We Knocked The Bastard Off, Kathmandu, Nepal

Kathmandu Travel Blog

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Flying past Mt Everest
“We Knocked The Bastard Off” was a quote by Sir Edmund Hillary, a famous and unassuming New Zealander and who along with Sherpa Tenzing, were the first men to summit Mt Everest and return. I, unlike him, did not walk to the top, nor did I even reach base camp, but I did get to do something quite extraordinary - I got to fly over Mt Everest and see the Himalayans in their full splendour.

If you ever get to fly from Lhasa to Kathmandu, make sure you sit on the right side of the plane. I had spent part of the flight fretting because I could clearly see mountains on the left hand side, but from my window, I saw nothing but valley, endless valley, mocking valley while the rest of the plane oohed and aahh with their views.
Street Life in Kathmandu
Minutes of pain gave way to a new emotion when I finally got to see some mountain range too. And then I finally got to see her (or is it him?), Mt Everest; the highest mountain in the world. At 8850 metres above sea level it must be quite a challenge to ascend, but for me it was quite a challenge to photograph or rather stop photographing. I ended up taking over 100 photos just of Mt Everest itself!

Arriving into Kathmandu is quite a change from Lhasa. We had been told that it would be a little more hectic, but I started liking it the moment I saw the cows walking on the road alongside the dogs and the street vendors. Sure it was a more busy then Tibet, and the horns seemed to be stuck on blast all of the time, but the locals were friendly (albeit a little timid to see me grinning at them excited to be in Nepal) and the streets had a wonderful massage quality as we rode through in a taxi with bald tyres, limited ventilation, and extremely pot holed roads.
At the Monkey Temple


One of the things you notice about traveling is how good you have it at home; for instance electricity you take for granted that when you come into a room you could turn on a light and ‘viola!’ instant light. Because Nepal is a developing country there is a real resource shortage and one way for this to be elevated is by power outages.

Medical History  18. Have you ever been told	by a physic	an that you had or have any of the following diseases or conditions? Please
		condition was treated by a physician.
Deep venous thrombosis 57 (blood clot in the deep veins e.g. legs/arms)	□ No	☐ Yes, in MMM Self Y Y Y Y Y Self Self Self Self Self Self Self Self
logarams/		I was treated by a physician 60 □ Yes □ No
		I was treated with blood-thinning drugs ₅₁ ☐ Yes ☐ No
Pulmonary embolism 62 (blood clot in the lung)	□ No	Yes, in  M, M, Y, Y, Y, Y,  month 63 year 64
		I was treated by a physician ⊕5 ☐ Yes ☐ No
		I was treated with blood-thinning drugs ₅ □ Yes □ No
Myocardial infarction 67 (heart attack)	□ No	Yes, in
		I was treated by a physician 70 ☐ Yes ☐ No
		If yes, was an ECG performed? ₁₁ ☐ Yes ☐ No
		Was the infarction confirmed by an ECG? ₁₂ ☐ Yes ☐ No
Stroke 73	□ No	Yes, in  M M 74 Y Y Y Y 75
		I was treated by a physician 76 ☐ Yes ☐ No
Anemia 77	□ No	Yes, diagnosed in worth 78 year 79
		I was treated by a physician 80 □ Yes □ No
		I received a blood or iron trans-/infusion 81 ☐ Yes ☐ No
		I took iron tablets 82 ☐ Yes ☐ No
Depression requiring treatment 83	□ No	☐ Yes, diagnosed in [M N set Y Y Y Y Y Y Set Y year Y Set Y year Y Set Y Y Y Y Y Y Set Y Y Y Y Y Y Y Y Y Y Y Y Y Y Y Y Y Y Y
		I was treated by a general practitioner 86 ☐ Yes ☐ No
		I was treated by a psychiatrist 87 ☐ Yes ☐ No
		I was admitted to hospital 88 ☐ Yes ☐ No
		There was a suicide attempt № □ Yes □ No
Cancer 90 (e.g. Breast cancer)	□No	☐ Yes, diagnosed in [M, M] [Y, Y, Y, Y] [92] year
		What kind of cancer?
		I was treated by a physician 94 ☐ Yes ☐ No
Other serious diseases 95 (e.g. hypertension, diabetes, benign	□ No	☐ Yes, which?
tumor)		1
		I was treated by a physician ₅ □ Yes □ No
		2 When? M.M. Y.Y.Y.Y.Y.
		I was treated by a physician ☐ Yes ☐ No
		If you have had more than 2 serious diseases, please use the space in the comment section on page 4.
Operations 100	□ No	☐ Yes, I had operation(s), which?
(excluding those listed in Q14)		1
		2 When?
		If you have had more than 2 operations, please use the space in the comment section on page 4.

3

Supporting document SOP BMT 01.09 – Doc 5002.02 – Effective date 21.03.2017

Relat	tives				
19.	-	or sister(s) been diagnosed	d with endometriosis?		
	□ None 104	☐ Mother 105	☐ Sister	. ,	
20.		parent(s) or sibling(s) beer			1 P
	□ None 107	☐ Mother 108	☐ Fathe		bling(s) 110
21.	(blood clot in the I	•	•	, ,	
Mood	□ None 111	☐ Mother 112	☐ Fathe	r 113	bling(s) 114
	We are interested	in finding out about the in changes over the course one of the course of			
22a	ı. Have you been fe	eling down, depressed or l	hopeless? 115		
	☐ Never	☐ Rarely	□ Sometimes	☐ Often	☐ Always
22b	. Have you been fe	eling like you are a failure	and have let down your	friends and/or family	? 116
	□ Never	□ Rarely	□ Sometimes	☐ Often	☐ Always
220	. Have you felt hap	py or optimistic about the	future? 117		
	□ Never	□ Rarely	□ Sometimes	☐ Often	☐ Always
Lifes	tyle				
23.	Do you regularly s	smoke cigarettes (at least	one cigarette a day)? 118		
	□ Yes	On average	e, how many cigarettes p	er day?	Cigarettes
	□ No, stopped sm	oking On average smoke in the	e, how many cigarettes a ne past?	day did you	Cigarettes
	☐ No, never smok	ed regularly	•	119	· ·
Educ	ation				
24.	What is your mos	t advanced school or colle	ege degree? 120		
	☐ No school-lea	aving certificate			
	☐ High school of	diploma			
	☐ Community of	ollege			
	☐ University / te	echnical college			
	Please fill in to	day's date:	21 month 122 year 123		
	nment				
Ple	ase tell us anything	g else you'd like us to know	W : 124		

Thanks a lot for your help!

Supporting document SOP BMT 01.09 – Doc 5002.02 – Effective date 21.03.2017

In Kathmandu the power is scheduled to go off three times a day for three hours (I say scheduled because sometimes it is off for longer, or sometimes it may not go off at all), and this is all part of the fun. Showers by candlelight are not romantic, nor is no air conditioning or no fan, or a window that doesn’t open well when it is in the high 30s outside - it is moments like this that make you appreciate the finer things in life like the water.
Playing with plastic bags


The water in Kathmandu is known as one of the most lethal in the world. The parasites that live in the water are dangerous, but I chose to live dangerously and I can honestly say the water tasted much better than in Egypt. This is not to say I drunk it straight from the tap - I would have died. I have a water filtration bottle with me and it removes most of the impurities from the water making it safe to drink. So far so good.

So after the days of walking around, visiting Buddhist and Hindu religious sites, shopping and drinking a lot of fresh lemon juice and lassis, I felt like I had seen a lot of Kathmandu. I would like to return here one day and visit the rest of Nepal, maybe even go to Pokhara or better yet head up to Mt Everest Base Camp. Then I could truly say “I knocked the bastard off”, well at least a little bit.

Namaste from Kathmandu
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Flying past Mt Everest
Flying past Mt Everest
Street Life in Kathmandu
Street Life in Kathmandu
At the Monkey Temple
At the Monkey Temple
Playing with plastic bags
Playing with plastic bags
Local housing
Local housing
Swayambhu Temple (Also known as th…
Swayambhu Temple (Also known as t…
Local children coming home from sc…
Local children coming home from s…
The streets we drove down
The streets we drove down
Young street kids making their own…
Young street kids making their ow…
Kathmandu
photo by: sharonburgher